If you’re not ready yet for the rain, try the Ellensburg Manastash Metric Century /Half-Century Bicycle Tour this. The ride promises Autumn colors, mountain scenes, historic towns, and no rain. Hopefully not bone-dry woodfire smokey! like our ride in Mazama.
When she’s not cycling, adventuring, knitting, cooking, and ranting, the crazy biker chick blogs and has some words for motorists.
I ride my bike year-round as my main means of transportation. My bike is not a toy. I don’t aspire to be Lance Armstrong. I’m not too poor to afford a car. I choose a bicycle because its healthier for me, and healthier for the city I live in. I’m not riding in the middle of the lane to slow you down or thwart you. I’m just trying to do the same thing as you - get from point A to point B safely.
A reader wrote in to ask a well-timed question about riding in the rain.
Don’t laugh but what do cyclist do when it rains? I’m asking because I would love to get rid of my shitty car and get a bike but I’m worried about the rain here in the bay area.
– Joe, Manning Web and Graphic Design
Good questions – the best of all possible worlds is full fenders, often with a mudflap (especially if you ride with others), and a rain cape/poncho. If full fenders won’t fit your bike, there are lots of options, including those easy-on fenders.
So as Byron and I are talking today bemoaning the fact that all the major companies’ offerings all pretty much look the same and offer the same value, I mention that it is actually good for the industry as it allows more specialized and boutique companies to bring new things to the forefront as people are not having their needs met from the cookie cutter offering of hte major bike companies.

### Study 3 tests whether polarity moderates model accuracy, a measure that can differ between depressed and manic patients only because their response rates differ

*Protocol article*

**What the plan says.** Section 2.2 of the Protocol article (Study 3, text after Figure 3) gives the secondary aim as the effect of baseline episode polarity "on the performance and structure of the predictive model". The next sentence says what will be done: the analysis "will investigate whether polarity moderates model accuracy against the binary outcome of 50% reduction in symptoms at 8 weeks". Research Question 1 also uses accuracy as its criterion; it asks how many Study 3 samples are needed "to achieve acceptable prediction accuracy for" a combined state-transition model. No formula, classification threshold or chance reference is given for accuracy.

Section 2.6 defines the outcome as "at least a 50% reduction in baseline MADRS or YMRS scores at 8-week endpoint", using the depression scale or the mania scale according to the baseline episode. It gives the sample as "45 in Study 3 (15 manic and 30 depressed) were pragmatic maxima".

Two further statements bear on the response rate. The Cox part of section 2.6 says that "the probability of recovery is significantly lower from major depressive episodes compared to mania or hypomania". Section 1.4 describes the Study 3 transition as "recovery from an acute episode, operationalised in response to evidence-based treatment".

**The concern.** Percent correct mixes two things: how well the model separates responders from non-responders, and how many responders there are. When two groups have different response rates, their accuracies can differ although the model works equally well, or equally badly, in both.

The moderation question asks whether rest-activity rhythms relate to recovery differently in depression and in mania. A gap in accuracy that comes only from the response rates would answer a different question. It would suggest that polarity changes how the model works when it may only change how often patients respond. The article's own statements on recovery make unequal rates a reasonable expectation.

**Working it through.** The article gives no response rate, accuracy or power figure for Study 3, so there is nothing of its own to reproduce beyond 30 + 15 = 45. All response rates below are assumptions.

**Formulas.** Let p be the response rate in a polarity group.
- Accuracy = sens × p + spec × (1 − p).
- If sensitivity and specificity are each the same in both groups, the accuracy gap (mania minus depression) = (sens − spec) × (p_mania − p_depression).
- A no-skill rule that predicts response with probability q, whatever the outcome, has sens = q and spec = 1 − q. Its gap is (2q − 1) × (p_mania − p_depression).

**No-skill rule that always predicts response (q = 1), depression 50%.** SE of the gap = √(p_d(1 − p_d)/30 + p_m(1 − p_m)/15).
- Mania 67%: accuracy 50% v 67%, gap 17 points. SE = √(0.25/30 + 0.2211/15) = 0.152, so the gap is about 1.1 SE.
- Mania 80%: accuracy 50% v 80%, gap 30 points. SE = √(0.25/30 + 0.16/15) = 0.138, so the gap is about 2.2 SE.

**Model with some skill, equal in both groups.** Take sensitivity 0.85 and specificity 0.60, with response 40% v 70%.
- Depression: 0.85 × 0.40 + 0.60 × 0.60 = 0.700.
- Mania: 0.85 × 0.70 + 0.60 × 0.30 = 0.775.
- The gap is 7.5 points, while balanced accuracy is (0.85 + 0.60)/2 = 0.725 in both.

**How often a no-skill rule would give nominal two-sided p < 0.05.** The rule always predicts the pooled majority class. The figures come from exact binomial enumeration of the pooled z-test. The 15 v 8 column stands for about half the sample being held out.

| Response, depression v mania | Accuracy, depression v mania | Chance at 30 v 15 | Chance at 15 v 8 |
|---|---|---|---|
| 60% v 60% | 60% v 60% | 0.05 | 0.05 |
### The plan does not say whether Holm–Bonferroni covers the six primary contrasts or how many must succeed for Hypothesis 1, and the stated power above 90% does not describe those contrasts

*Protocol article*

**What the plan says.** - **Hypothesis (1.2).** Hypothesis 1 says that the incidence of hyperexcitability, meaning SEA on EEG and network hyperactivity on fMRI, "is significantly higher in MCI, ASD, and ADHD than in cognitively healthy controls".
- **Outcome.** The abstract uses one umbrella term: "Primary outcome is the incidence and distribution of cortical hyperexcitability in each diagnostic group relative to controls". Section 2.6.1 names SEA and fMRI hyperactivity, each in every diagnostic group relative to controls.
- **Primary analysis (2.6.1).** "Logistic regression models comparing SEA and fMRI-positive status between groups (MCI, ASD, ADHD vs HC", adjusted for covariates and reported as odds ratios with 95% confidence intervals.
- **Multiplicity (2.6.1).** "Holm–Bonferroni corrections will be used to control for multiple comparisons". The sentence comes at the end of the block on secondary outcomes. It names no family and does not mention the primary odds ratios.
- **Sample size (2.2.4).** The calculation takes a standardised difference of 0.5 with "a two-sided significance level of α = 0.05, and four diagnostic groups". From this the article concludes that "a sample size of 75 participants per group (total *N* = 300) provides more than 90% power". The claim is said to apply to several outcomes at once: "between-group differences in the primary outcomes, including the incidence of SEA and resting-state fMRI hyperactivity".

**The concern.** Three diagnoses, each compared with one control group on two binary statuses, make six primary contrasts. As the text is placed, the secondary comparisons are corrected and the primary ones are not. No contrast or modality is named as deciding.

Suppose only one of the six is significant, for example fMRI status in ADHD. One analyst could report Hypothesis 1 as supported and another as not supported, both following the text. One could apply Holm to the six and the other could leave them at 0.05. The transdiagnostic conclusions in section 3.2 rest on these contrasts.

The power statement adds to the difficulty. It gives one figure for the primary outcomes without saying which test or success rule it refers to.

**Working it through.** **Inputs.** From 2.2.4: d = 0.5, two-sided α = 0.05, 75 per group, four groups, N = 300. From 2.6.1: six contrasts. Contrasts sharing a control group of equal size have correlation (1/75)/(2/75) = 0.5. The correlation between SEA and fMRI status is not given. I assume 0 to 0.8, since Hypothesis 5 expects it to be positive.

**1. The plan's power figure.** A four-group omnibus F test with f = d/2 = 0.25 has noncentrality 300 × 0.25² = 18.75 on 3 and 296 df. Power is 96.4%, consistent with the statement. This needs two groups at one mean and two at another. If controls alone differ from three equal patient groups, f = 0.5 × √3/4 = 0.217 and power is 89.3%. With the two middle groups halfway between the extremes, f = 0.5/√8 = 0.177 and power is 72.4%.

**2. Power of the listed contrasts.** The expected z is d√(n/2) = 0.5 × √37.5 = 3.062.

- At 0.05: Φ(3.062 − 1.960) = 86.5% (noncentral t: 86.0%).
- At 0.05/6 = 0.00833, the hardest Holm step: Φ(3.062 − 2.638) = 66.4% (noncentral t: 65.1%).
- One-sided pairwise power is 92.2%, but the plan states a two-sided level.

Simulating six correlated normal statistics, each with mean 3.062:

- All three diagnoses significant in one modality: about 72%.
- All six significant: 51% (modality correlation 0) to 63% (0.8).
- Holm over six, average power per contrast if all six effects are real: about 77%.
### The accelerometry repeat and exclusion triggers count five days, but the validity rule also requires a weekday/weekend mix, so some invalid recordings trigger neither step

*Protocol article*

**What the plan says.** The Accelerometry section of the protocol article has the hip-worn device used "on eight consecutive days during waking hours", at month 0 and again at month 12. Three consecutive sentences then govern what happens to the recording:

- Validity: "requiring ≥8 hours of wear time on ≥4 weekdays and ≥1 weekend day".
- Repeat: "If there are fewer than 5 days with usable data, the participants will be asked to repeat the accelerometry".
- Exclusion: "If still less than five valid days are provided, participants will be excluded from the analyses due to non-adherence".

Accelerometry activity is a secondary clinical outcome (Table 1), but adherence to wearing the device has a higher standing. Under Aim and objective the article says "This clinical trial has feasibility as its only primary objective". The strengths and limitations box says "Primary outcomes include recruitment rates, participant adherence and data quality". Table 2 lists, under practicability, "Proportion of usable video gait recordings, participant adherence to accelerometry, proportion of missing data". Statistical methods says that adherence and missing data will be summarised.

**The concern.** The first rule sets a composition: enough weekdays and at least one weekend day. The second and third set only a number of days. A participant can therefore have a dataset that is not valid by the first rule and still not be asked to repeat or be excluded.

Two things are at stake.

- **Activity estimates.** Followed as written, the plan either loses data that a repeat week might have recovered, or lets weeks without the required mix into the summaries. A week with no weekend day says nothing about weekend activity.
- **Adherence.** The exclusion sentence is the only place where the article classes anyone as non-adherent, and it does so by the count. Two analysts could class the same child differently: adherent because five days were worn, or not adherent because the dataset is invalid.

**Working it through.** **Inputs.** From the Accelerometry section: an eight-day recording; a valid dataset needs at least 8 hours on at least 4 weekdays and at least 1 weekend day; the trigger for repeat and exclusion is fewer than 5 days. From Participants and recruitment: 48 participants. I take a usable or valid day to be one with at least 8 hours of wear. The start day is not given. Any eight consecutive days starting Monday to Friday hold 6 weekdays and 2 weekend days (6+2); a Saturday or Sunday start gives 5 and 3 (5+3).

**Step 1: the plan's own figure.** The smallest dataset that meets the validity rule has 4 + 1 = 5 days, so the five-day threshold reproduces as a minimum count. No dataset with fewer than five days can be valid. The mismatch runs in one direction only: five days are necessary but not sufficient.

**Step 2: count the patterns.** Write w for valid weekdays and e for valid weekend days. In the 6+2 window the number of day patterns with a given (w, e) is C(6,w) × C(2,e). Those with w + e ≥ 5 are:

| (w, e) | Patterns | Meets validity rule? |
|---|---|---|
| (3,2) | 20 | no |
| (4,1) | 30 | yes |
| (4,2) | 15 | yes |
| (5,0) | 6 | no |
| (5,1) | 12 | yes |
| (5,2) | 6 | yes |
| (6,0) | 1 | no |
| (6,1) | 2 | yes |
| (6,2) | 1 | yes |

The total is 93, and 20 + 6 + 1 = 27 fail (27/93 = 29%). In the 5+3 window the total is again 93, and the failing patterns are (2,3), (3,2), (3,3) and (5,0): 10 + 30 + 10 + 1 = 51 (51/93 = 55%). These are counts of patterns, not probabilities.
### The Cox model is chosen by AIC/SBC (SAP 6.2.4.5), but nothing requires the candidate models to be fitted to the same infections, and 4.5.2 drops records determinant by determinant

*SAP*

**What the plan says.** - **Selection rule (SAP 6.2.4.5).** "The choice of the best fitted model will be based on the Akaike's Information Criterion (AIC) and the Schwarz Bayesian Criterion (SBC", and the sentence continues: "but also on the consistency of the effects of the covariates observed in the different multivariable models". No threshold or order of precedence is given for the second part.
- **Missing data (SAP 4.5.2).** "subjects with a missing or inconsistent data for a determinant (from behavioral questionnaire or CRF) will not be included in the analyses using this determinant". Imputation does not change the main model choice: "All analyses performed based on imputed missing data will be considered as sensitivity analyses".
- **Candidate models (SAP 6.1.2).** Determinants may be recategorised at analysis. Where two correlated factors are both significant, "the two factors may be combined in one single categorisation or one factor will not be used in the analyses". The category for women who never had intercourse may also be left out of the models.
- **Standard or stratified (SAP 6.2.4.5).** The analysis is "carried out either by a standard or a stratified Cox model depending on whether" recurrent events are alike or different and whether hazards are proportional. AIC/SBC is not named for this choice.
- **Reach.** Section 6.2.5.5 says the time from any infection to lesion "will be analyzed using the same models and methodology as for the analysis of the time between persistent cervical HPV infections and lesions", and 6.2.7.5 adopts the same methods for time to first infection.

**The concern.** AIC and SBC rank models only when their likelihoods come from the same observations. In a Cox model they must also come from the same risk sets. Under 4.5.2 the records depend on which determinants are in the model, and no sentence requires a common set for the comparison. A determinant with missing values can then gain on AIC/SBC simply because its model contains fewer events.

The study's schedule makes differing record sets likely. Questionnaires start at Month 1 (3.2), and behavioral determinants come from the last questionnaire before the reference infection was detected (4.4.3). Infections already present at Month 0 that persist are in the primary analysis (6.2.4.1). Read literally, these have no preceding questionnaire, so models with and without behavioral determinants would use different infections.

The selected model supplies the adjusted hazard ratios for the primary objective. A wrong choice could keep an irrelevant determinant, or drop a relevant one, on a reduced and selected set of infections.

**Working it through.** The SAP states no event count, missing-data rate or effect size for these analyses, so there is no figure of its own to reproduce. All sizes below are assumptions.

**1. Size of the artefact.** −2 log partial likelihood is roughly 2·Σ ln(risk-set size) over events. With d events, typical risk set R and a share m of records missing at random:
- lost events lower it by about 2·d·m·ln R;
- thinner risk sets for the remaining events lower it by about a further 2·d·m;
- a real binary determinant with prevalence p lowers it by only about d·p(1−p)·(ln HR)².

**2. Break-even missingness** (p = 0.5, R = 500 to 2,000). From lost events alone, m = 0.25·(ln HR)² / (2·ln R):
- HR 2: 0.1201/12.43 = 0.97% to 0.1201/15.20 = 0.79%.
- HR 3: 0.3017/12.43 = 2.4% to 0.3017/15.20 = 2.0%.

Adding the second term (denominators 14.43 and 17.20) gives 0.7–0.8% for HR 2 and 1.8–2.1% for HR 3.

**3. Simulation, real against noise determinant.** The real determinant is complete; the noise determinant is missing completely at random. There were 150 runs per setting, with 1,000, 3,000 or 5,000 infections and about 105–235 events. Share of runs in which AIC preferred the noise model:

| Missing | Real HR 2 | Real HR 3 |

Small builders can much more easily do one-offs and custom things since that is really their business anyway. I was out riding Critical Mass this past friday night and ran into David Wilson, an old friend that I knew was doing some framebuilding. He told me that he had opened up his own frame shop and was doing some really interesting stuff. I definitely had to check it out since he was riding along on a Borracho! He has fashioned a cargo bike using some very interesting engineering (check out the steering on this thing!). He was always an innovative guy and has a true passion for cycling. Seeing him do his deliveries on this very inspirational.
I love that the industry still has a place for small builders with great ideas. Let’s hopw that we get to see more and more of this type of thing. Plastic bikes from plastic companies are great for some people, but its guys like David that keep the soul of cycling alive.
In his second post, Mark V reports on Easton, Truvativ, and more.
Las Vegas, Interbike 06, Day Two
Vegas is best taken at night when the neon lights are wondrous and sidewalks are chock-a-block full of revelers. During the day, the sun is too hot and a billion f*ing times too bright; the natural light vindictively pointing out the strained artificiality…kinda like seeing Celine Dion in person.
One of the big industry moves this year was Bell Sports’ acquisition of Easton. In the short run, there’s been a shake up on company reps and the product availability headaches during the transition, but we’ll have to wait a few months until the new designs hit the shops. For my part, I welcome the death of the “twin-thread” spoke design leftover from Easton wheel division’s previous identity of Velomax, in which the spoke threaded into the hub flange as well as having a standard nipple at the rim.